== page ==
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On engaging services from Pacific Fertility Center, the plaintiffs signed “ ‘Informed Consent and Agreement to Perform Egg Cryopreservation” forms, providing that medical malpractice disputes were subject to arbitration. The plaintiffs signed separate arbitration agreements. Chart, which manufactures Pacific’s cryogenic storage tanks, and Praxair, which sold those tanks to Pacific and assisted with installation, were not signatories to either the informed consent or arbitration agreements.Following the failure of Tank Four, the plaintiffs in 54 coordinated cases filed suit. As to Chart and Praxair, the complaint alleged negligent failure to recall the tank, strict products liability (failure to warn, manufacturing defect, and design defect based on both the consumer expectations test and the risk-utility test), general negligence, and violation of the Unfair Competition Law. After the plaintiffs agreed to arbitrate their claims against Pacific, Chart and Praxair moved to compel arbitration, citing equitable estoppel. The court of appeal affirmed the denial of their motions. The plaintiffs’ claims are not premised on, nor did they arise out of, the plaintiffs’ fertility services agreements with Pacific. The issue of comparative fault and joint liability on certain issues does not inform the equitable estoppel analysis; the joint liability is not based on the same or similar legal theories and/or facts that underlie the obligations under the Pacific contracts. View "Pacific Fertility Cases" on Justia Law

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Following the commencement of arbitration proceedings between appellant Juanita’s Foods and Respondent, Juanita’s Foods failed to pay its share of arbitration fees within 30 days after such fees were due. Based on that late payment, the trial court concluded that Juanita’s Foods was in material breach of the parties’ arbitration agreement and allowed Appellant to proceed with his claims against Juanita’s Foods in court.   Juanita’s Foods argues that the trial court should have considered factors in addition to its late payment—for example, whether the late payment delayed arbitration proceedings or prejudiced Appellant—to determine the existence of a material breach of the arbitration agreement.   The Second Appellate District affirmed, concluding that the trial court correctly declined to consider these additional factors. The court explained that Code of Civil Procedure sections 1281.97 and 1281.98 provide that if a company or business that drafts an arbitration agreement does not pay its share of required arbitration fees or costs within 30 days after they are due, the company or business is in “material breach” of the arbitration agreement. In the case of such a material breach, an employee or consumer can, among other things, withdraw his or her claim from arbitration and proceed in court. Accordingly, the court affirmed the order granting Appellant’s motion to vacate the order compelling arbitration as to Juanita’s Foods. View "De Leon v. Juanita's Foods" on Justia Law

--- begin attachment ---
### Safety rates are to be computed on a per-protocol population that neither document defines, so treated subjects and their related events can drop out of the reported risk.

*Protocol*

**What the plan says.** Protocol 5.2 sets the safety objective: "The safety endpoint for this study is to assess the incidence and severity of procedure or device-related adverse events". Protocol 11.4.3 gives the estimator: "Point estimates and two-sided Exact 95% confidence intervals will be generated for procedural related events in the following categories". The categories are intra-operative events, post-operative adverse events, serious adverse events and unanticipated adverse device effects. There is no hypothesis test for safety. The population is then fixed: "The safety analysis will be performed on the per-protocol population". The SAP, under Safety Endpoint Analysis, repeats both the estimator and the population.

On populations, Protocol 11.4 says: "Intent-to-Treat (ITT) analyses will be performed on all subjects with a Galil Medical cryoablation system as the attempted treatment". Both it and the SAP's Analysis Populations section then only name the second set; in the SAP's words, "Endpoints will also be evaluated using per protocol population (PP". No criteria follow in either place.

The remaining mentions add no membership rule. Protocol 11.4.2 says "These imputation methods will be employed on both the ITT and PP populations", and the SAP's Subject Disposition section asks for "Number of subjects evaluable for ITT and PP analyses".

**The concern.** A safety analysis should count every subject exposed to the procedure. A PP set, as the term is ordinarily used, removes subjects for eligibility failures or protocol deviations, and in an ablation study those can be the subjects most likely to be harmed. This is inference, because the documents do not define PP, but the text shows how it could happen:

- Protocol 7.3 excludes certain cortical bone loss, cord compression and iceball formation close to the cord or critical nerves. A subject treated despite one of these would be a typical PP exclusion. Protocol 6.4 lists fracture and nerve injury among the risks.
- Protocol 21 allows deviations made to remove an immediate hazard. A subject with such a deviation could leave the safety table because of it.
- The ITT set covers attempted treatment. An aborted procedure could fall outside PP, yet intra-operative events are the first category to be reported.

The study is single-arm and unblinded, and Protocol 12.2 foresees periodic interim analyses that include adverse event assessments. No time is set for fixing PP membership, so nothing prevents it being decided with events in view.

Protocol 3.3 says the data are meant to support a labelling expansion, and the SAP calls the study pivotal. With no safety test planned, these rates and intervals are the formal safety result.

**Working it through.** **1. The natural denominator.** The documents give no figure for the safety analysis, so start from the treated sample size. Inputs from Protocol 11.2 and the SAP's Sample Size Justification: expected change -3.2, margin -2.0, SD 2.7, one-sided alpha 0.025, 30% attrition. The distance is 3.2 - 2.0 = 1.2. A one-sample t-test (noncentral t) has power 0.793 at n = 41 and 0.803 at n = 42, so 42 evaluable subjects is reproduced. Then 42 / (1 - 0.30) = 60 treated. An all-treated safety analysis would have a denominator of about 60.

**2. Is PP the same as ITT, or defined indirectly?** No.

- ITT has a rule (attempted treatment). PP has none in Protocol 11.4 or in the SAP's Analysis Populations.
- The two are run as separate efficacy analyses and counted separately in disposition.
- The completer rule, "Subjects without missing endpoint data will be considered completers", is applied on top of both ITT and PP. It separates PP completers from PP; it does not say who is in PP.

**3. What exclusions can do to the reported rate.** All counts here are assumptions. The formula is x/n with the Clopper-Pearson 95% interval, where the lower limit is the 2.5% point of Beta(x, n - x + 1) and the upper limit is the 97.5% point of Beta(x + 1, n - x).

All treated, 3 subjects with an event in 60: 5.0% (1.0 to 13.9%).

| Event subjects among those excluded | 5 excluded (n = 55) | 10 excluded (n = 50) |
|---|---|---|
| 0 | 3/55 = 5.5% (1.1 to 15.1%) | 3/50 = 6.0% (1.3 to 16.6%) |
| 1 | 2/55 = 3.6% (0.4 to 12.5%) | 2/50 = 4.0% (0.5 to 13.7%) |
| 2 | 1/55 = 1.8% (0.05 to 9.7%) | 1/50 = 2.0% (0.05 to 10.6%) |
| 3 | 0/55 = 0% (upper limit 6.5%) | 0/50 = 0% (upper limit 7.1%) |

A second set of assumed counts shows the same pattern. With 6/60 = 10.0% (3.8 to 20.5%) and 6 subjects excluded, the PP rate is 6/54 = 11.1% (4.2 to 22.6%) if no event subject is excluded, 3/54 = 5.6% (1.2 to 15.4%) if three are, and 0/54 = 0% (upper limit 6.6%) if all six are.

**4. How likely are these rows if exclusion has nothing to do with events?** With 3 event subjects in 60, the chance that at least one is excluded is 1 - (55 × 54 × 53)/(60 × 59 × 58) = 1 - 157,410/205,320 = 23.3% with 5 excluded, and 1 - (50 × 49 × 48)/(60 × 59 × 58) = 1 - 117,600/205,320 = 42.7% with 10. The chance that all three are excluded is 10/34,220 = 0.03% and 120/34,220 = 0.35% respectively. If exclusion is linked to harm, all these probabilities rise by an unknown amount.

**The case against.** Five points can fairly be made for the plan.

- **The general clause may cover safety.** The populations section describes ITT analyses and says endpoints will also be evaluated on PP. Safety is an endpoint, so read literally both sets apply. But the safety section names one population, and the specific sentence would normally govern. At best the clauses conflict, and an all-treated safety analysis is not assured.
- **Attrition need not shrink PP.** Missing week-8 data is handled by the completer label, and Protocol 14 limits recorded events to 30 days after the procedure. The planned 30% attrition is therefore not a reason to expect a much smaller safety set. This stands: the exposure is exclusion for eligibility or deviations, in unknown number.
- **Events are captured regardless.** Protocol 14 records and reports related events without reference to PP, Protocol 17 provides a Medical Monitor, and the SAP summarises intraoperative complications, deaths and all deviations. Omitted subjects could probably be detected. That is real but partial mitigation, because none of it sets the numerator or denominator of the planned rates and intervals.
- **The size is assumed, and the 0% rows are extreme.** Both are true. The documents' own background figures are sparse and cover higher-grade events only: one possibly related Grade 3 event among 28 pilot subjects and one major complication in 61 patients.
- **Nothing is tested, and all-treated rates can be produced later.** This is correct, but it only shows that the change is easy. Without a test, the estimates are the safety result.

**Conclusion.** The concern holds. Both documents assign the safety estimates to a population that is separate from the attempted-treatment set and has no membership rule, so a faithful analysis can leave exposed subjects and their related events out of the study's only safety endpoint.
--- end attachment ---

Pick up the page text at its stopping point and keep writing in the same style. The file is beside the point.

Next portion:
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Petitioner was an equity partner in Dentons U.S. LLP, a law firm with offices throughout the United States. A dispute arose between them over a multimillion-dollar contingency fee from a client whom Petitioner brought to the firm. The partnership agreement contains a clause providing for arbitration of all disputes in Chicago or New York. The partnership agreement also contains a clause delegating all questions of arbitrability to the arbitrator. Dentons terminated Petitioner for cause, asserting a breach of fiduciary duty, and initiated an arbitration in New York.Petitioner sued Dentons for wrongful termination and other causes of action in Los Angeles Superior Court. Petitioner obtained a temporary restraining order and then a preliminary injunction, enjoining the New York arbitration until the court could decide whether there was a clear and unmistakable delegation clause.Dentons filed a motion under Code of Civil Procedure section 1281.4, seeking a mandatory stay of the case based on its motion to compel arbitration that was then pending in a New York court, which the New York court later granted.Petitioner sought a writ of mandate, which the court previously denied. The Supreme Court granted review and transferred the case back to the Second Appellate District, directing the court to issue an order to show cause. The court did so, and again denies the petition. The court agreed with the trial court that the parties delegated questions of arbitrability to the arbitrator. The arbitrability issues in this case include whether petitioner is an employee who may invoke Labor Code section 925 and require the merits of the dispute to be resolved in California instead of New York. View "Zhang v. Super. Ct." on Justia Law